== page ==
Wagner BD, Patnaik JL, Palestine AG, et al. Association of systemic inflammatory factors with progression to advanced age-related macular degeneration [online ahead of print]. Ophthalmic Epidemiol. 2021,
Lynch AM, Patnaik JL, Cathcart JN, et al. Colorado Age-Related Macular Degeneration Registry: design and clinical risk factors of the cohort. Retina. 2019; 39(4): 656–663. [CrossRef] [PubMed]
Ferris FL, 3rd, Wilkinson CP, Bird A, et al. Clinical classification of age-related macular degeneration. Ophthalmology. 2013; 120(4): 844–851. [CrossRef] [PubMed]
Boddu S, Lee MD, Marsiglia M, Marmor M, Freund KB, Smith RT. Risk factors associated with reticular pseudodrusen versus large soft drusen. Am J Ophthalmol. 2014; 157(5): 985–993. [CrossRef] [PubMed]
Gil JQ, Marques JP, Hogg R, et al. Clinical features and long-term progression of reticular pseudodrusen in age-related macular degeneration: findings from a multicenter cohort. Eye (Lond). 2017; 31(3): 364–371. [CrossRef] [PubMed]
Joachim N, Mitchell P, Rochtchina E, Tan AG, Wang JJ. Incidence and progression of reticular drusen in age-related macular degeneration: findings from an older Australian cohort. Ophthalmology. 2014; 121(4): 917–925. [CrossRef] [PubMed]
Sohrab MA, Smith RT, Salehi-Had H, Sadda SR, Fawzi AA. Image registration and multimodal imaging of reticular pseudodrusen. Invest Ophthalmol Vis Sci. 2011; 52(8): 5743–5748. [CrossRef] [PubMed]
Ueda-Arakawa N, Ooto S, Nakata I, et al. Prevalence and genomic association of reticular pseudodrusen in age-related macular degeneration. Am J Ophthalmol. 2013; 155(2): 260–269. [CrossRef] [PubMed]
Molins B, Fuentes-Prior P, Adán A, et al. Complement factor H binding of monomeric C-reactive protein downregulates proinflammatory activity and is impaired with at risk polymorphic CFH variants. Sci Rep. 2016; 6: 22889. [CrossRef] [PubMed]
McGrath FDG, Brouwer MC, Arlaud GJ, Daha MR, Hack CE, Roos A. Evidence that complement protein C1q interacts with C-reactive protein through its globular head region. J Immunol. 2006; 176(5): 2950–2957. [CrossRef] [PubMed]
McFayden JD, Kiefer J, Braig D, et al. Dissociation of C-reactive protein localizes and amplifies inflammation: evidence of a direct biological role of C-reactive protein and its conformational changes. Front Immunol. 2018; 9: 1351. [CrossRef] [PubMed]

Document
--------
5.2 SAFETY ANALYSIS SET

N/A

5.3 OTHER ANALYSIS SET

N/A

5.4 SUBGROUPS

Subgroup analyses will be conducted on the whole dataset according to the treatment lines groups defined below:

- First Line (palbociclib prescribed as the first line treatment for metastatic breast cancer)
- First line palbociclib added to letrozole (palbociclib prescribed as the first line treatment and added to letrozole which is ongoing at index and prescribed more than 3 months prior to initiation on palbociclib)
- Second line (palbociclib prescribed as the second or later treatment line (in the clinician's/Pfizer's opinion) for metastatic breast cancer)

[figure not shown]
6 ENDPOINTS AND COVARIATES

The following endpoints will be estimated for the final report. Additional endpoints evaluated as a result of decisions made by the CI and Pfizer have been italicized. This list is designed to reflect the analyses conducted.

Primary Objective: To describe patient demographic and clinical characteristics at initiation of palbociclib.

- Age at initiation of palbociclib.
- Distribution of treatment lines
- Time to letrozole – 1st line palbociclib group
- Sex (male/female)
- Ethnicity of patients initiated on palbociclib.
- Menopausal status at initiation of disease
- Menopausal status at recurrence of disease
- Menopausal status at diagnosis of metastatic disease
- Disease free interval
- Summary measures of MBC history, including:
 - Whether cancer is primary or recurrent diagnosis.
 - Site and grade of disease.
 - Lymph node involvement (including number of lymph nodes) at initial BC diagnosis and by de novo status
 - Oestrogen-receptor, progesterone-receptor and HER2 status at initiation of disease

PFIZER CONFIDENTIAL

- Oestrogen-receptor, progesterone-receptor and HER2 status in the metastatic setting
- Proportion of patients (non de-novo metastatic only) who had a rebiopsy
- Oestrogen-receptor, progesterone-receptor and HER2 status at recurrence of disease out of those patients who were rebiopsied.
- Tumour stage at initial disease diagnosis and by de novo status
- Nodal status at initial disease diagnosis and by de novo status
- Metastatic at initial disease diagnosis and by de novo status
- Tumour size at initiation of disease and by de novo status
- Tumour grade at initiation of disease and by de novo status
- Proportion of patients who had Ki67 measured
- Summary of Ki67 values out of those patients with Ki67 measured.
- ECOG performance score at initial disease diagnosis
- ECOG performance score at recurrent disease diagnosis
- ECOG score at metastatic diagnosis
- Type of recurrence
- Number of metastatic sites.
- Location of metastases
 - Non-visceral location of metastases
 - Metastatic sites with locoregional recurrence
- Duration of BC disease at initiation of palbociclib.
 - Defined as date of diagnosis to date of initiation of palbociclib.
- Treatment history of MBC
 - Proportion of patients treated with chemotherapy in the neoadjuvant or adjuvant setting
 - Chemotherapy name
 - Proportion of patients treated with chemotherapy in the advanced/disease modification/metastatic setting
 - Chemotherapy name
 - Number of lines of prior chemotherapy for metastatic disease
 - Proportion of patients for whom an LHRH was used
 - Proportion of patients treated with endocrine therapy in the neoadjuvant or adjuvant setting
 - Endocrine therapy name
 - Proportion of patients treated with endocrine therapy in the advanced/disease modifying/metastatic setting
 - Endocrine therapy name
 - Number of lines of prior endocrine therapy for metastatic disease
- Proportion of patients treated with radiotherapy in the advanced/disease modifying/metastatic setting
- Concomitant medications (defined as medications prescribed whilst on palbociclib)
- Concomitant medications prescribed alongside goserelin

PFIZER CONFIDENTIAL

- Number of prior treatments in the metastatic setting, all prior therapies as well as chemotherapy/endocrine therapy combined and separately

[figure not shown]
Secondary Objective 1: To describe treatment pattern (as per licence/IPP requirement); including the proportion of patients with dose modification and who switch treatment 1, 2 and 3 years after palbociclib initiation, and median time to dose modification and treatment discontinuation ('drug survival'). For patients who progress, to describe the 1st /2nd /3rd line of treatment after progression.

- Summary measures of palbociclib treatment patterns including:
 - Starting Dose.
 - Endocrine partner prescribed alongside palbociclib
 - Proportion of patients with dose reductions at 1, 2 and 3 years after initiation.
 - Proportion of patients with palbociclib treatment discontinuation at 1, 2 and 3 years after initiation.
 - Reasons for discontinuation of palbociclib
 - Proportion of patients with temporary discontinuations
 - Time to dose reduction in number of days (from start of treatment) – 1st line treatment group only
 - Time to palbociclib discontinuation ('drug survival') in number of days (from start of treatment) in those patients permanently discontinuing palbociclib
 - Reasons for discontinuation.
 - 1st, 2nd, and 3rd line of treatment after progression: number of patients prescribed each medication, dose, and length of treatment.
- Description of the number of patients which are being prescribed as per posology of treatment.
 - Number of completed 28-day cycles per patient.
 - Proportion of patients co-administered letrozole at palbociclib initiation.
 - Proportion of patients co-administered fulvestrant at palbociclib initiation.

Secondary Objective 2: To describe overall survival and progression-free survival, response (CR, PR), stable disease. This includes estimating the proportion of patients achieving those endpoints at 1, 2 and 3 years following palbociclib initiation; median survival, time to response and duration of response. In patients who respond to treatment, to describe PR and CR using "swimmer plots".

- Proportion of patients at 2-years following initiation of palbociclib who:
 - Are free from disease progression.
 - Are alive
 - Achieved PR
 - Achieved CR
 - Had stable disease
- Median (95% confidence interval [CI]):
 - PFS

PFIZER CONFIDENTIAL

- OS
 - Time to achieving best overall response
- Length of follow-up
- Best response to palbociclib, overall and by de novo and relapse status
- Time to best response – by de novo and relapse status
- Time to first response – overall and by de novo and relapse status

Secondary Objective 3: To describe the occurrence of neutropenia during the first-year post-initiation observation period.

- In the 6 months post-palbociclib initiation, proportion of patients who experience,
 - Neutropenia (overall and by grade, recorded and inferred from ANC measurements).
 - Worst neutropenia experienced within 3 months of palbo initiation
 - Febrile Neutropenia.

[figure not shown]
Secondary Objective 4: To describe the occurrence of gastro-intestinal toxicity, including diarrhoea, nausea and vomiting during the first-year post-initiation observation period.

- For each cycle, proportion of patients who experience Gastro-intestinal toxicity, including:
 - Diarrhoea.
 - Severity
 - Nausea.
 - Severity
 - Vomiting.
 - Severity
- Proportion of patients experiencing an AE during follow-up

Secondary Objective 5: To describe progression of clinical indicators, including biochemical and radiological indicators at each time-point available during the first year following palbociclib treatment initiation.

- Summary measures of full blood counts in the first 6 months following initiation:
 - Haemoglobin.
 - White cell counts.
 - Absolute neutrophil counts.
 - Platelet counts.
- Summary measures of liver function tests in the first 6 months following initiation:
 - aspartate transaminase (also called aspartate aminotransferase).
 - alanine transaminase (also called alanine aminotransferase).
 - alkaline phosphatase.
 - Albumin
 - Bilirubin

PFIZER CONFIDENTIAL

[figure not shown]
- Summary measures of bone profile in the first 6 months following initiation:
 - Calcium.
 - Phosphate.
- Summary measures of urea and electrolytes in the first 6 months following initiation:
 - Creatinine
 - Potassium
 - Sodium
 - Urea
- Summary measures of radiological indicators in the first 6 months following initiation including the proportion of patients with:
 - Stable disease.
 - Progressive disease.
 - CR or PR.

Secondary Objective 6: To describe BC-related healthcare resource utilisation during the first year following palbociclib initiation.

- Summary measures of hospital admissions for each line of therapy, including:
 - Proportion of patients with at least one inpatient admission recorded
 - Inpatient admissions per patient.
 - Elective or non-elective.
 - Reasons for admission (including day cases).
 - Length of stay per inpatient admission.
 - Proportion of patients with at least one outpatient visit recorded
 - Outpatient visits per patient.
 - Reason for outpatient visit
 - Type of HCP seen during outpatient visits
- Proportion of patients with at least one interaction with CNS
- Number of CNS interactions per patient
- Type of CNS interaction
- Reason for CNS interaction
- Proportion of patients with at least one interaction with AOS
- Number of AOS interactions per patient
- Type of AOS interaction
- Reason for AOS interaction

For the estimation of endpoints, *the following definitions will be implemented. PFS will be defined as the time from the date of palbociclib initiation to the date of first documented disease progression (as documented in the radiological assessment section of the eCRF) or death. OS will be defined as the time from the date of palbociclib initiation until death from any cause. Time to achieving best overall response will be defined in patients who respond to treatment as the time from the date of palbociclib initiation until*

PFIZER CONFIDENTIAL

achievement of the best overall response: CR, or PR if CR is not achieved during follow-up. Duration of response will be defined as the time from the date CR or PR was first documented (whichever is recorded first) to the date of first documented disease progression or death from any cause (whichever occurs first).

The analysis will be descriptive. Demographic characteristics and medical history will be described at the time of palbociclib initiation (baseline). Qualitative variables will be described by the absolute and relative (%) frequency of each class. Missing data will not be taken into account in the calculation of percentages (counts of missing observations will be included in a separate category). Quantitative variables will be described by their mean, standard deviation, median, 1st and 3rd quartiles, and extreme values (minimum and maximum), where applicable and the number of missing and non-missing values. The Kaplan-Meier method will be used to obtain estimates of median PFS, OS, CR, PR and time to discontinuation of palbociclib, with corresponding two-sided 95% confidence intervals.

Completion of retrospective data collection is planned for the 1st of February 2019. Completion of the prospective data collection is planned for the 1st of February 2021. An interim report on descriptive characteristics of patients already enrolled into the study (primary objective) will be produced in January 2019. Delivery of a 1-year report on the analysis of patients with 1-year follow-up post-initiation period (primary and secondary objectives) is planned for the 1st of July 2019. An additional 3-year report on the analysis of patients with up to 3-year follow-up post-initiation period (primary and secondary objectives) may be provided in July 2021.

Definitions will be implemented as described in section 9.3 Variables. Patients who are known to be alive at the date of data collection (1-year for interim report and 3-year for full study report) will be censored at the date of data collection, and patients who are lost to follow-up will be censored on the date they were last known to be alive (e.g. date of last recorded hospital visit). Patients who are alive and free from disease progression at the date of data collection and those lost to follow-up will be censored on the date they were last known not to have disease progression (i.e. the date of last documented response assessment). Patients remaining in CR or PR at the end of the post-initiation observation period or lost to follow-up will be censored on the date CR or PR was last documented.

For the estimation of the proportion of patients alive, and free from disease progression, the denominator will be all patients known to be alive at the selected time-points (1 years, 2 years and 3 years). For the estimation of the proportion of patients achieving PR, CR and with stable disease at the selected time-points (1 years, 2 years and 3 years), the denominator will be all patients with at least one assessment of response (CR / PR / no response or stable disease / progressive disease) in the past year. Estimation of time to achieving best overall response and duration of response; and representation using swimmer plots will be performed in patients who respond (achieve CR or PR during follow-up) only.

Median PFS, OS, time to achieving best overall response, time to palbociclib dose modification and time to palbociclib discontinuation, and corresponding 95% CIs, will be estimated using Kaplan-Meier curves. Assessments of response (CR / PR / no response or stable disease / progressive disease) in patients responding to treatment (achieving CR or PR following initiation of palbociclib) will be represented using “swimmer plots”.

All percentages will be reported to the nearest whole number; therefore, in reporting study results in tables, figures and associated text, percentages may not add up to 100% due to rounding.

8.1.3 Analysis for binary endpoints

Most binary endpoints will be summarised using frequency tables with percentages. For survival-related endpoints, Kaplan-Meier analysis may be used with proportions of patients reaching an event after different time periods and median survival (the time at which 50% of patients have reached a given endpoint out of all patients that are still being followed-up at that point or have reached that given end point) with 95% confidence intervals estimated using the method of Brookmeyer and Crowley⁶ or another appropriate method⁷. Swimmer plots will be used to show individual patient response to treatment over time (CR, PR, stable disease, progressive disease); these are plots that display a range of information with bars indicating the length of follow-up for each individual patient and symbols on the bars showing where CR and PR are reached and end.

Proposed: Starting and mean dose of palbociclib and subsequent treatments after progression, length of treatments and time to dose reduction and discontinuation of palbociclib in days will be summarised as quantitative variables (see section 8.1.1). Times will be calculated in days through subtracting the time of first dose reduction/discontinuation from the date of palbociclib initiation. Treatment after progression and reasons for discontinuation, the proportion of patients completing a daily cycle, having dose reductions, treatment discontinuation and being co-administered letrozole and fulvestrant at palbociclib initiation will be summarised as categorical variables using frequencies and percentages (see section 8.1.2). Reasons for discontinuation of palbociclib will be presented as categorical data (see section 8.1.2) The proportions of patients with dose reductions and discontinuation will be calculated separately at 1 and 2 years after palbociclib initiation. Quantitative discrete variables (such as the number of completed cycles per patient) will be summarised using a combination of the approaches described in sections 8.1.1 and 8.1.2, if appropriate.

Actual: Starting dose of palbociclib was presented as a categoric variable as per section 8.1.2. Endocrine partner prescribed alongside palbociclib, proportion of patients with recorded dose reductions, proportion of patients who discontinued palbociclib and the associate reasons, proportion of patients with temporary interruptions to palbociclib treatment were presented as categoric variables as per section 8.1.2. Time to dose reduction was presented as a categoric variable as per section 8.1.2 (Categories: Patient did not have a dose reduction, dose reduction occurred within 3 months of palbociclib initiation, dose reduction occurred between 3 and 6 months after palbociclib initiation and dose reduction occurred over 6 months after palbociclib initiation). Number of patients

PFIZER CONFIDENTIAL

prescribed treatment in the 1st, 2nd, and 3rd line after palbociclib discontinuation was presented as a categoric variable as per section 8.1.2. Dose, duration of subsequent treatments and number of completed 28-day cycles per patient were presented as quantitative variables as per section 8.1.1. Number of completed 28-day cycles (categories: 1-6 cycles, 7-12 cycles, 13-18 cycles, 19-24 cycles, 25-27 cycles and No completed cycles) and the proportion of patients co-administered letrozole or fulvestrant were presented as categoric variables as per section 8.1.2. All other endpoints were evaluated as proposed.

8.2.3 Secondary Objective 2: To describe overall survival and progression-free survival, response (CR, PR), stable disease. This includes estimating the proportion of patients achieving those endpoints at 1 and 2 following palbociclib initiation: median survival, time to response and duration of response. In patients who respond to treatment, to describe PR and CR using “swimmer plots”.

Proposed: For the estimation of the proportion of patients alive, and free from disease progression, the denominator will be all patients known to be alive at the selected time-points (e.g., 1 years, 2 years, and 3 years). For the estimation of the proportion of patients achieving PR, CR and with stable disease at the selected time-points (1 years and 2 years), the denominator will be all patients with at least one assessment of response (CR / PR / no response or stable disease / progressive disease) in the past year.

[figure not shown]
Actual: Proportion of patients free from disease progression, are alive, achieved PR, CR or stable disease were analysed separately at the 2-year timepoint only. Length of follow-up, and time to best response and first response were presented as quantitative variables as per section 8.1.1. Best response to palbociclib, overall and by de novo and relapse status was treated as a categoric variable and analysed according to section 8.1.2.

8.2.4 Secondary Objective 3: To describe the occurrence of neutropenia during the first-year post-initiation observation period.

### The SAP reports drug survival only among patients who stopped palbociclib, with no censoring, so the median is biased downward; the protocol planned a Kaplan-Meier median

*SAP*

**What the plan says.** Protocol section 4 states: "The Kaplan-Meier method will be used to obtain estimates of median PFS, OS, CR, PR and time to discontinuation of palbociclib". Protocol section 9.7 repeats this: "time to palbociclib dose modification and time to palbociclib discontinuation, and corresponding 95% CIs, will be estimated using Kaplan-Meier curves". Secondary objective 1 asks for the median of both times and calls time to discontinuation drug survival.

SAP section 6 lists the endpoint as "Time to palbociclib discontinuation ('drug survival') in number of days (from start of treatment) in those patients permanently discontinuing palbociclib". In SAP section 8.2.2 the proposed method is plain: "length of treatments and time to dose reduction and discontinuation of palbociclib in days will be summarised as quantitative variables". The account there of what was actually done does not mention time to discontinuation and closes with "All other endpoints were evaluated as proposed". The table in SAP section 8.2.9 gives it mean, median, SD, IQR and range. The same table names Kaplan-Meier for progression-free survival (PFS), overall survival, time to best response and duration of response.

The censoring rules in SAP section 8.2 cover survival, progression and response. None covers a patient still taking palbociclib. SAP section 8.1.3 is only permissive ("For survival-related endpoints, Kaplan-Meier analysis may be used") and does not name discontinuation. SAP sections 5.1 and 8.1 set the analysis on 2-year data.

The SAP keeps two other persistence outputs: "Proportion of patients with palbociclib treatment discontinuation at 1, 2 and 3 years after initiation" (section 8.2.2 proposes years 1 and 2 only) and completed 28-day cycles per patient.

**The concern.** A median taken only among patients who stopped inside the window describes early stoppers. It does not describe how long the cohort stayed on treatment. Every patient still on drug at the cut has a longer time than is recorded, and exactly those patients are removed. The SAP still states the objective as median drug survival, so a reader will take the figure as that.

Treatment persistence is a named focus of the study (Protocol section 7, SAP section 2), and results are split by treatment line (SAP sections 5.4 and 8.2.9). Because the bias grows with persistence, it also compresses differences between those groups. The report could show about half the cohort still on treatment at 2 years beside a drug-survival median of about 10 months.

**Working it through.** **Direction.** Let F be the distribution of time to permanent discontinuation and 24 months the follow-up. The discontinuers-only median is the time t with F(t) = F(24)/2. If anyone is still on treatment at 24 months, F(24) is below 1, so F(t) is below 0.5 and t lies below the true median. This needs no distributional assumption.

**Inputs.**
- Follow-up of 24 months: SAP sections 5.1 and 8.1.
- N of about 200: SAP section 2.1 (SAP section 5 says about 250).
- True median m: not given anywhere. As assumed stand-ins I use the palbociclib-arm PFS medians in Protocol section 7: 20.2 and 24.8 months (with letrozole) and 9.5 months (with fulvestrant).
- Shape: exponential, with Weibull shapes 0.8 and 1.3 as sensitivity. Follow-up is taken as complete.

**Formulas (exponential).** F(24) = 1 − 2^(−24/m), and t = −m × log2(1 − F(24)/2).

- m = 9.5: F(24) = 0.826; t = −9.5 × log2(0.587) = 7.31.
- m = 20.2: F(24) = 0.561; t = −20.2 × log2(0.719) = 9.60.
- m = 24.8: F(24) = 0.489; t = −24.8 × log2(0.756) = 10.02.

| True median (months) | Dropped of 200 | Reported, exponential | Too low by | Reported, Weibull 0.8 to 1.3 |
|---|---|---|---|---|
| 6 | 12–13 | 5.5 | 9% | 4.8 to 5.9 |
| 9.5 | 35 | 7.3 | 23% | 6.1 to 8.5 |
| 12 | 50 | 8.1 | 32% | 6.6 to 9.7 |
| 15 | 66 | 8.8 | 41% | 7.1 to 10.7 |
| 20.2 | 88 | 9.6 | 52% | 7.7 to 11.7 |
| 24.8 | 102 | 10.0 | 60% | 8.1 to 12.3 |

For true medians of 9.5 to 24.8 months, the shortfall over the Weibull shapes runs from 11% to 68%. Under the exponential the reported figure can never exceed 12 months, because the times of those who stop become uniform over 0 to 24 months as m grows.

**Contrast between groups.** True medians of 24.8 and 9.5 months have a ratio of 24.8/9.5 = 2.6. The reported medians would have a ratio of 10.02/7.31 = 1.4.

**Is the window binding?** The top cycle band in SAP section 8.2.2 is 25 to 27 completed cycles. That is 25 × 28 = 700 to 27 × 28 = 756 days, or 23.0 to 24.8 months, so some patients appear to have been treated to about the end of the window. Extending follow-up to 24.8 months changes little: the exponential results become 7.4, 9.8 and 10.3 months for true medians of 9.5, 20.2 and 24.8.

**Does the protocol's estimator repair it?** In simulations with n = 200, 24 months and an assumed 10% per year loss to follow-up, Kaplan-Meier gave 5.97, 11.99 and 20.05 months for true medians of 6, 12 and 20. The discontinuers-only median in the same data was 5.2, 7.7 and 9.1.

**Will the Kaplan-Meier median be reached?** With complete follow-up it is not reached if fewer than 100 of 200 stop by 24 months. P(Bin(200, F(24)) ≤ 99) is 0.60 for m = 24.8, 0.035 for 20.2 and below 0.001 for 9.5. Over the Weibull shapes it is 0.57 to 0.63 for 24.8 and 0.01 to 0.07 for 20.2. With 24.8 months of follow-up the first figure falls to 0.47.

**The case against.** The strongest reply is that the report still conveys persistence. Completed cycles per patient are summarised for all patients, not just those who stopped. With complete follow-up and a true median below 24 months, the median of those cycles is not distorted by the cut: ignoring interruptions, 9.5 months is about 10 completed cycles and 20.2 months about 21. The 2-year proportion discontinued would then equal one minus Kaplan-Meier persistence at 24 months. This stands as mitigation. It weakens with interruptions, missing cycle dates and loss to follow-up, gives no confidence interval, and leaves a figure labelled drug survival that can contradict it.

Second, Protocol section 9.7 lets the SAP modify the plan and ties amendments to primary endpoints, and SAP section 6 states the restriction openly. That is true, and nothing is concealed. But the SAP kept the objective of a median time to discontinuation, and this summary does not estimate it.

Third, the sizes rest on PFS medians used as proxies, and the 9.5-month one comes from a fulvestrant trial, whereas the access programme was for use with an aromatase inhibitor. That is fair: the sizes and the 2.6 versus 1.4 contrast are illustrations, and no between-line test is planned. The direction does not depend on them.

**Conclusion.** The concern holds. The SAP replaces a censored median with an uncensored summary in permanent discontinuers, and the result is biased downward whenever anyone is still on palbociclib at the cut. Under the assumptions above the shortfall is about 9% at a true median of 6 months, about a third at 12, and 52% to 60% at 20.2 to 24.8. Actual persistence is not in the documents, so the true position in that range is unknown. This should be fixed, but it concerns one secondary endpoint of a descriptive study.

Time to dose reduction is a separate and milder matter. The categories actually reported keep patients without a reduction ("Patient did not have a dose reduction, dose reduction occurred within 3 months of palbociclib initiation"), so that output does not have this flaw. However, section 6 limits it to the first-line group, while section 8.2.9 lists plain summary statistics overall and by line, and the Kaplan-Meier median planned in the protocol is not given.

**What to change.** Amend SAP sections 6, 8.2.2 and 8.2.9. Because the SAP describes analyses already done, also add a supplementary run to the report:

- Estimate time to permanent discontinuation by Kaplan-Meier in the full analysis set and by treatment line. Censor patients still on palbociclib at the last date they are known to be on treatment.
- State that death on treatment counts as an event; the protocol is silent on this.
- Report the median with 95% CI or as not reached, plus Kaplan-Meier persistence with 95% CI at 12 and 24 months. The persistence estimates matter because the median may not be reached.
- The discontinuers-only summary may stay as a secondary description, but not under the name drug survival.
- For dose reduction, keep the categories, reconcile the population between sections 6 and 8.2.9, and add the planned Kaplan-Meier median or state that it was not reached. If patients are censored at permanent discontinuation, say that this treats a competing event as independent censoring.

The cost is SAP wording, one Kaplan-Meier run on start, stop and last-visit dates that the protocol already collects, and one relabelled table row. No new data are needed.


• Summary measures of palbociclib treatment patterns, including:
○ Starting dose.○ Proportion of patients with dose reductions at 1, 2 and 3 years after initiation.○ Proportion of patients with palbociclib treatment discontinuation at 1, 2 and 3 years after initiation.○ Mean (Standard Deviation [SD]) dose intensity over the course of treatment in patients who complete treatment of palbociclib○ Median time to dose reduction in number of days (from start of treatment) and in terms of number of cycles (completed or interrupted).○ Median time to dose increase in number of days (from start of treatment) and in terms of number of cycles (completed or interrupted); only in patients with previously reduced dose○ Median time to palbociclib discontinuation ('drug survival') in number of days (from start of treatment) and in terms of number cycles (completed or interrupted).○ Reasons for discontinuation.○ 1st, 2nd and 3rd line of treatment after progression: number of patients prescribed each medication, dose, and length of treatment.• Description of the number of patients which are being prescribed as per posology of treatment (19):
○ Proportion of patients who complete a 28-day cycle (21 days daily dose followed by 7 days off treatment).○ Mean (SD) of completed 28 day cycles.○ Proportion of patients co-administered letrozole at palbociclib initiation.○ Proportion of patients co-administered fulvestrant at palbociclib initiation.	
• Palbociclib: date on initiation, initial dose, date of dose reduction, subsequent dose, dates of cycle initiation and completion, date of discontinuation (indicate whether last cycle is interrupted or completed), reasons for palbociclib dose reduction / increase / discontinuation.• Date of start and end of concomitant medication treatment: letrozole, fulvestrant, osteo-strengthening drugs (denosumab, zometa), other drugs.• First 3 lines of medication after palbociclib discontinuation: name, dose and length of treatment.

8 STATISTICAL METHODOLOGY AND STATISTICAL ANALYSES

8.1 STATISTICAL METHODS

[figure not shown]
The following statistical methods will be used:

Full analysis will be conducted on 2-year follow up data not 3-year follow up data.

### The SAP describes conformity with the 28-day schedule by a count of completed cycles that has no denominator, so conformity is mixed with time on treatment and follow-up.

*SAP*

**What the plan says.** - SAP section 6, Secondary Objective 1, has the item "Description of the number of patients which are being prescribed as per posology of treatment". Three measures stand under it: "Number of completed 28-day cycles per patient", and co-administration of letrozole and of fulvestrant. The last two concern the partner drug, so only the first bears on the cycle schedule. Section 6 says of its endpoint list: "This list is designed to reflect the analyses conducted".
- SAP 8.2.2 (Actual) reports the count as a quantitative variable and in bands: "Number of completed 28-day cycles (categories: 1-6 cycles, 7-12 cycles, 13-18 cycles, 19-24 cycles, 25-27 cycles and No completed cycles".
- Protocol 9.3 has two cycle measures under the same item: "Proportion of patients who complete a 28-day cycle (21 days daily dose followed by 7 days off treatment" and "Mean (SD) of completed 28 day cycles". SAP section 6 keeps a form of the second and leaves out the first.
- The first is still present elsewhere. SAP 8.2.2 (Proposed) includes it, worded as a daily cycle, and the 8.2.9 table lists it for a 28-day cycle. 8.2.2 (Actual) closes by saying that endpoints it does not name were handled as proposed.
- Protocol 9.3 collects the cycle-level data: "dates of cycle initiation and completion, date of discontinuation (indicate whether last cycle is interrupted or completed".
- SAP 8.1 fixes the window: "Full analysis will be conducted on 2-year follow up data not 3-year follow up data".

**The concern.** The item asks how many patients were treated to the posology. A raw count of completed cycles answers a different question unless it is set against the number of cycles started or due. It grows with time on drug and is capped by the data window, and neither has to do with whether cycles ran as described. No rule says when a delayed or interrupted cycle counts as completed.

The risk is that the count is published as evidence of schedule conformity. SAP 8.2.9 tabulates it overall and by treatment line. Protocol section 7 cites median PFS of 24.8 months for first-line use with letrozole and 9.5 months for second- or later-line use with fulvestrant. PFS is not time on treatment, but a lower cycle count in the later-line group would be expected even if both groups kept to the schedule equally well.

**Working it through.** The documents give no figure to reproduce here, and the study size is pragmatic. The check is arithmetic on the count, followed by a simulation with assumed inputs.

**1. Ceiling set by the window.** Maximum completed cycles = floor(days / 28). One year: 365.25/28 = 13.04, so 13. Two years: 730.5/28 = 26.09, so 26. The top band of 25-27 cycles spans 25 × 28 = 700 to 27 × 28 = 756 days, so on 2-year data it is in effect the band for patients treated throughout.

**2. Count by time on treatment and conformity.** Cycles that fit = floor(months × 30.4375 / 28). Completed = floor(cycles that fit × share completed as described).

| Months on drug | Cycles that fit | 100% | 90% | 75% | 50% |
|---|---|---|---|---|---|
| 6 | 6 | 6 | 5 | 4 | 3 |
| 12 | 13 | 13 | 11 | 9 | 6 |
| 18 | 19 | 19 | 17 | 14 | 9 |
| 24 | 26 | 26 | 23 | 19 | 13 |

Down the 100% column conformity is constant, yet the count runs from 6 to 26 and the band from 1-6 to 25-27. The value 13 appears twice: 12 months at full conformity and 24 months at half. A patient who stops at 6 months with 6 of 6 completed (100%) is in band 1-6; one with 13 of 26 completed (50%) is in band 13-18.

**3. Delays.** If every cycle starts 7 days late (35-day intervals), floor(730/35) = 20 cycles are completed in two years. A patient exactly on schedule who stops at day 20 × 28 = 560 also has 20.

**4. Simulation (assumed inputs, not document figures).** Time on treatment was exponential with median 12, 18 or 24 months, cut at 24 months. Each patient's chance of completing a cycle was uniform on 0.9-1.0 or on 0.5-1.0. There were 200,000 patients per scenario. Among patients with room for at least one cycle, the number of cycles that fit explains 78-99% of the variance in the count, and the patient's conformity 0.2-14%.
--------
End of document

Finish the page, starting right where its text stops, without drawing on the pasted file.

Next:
Skeie JM, Fingert JH, Russel SR, Stone EM, Mullins RF. Complement component C5a activates ICAM-1 expression on human choroidal endothelial cells. Invest Ophthalmol Vis Sci. 2010; 51(10): 5336–5342. [CrossRef] [PubMed]
Steiner M, del Mar Esteban-Ortega M, Muñoz-Fernández S. Choroidal and retinal thickness in systemic autoimmune and inflammatory disease: a review. Surv Ophthalmol. 2019; 64(6): 757–769. [CrossRef] [PubMed]
Spraul CW, Lang GE, Grossniklaus HE, Lang GK. Histologic and morphometric analysis of the choroid, Bruch's membrane, and retinal pigment epithelium in postmortem eyes with age-related macular degeneration and histologic examination of surgically excised choroidal neovascular membrane. Surv Ophthalmol. 1999; 44(suppl 1): S10–S32. [PubMed]
Koh LHL, Agrawal R, Khandelwal N, Charan LS, Chhablani J. Choroidal vascular changes in age-related macular degeneration. Acta Ophthalmol. 2017; 95(7): e597–e601. [CrossRef] [PubMed]
Nassisi M, Tepelus T, Nittala MG, Sadda SR. Choriocapillaris flow impairment predicts the development and enlargement of drusen. Graefes Arch Clin Exp Ophthalmol. 2019; 257(10): 2079–2085. [CrossRef] [PubMed]
Sacconi R, Corbelli E, Borreli E, et al. Choriocapillaris flow impairment could predict the enlargement of geographic atrophy lesion. Br J Ophthalmol. 2021; 105(1): 97–102. [CrossRef] [PubMed]
Keenan TD, Klein B, Agrón E, Chew EY, Cukras CA, Wong WT. Choroidal thickness and vascularity vary with disease severity and subretinal drusenoid deposit presence in nonadvanced age-related macular degeneration. Retina. 2020; 40(4): 632–642. [CrossRef] [PubMed]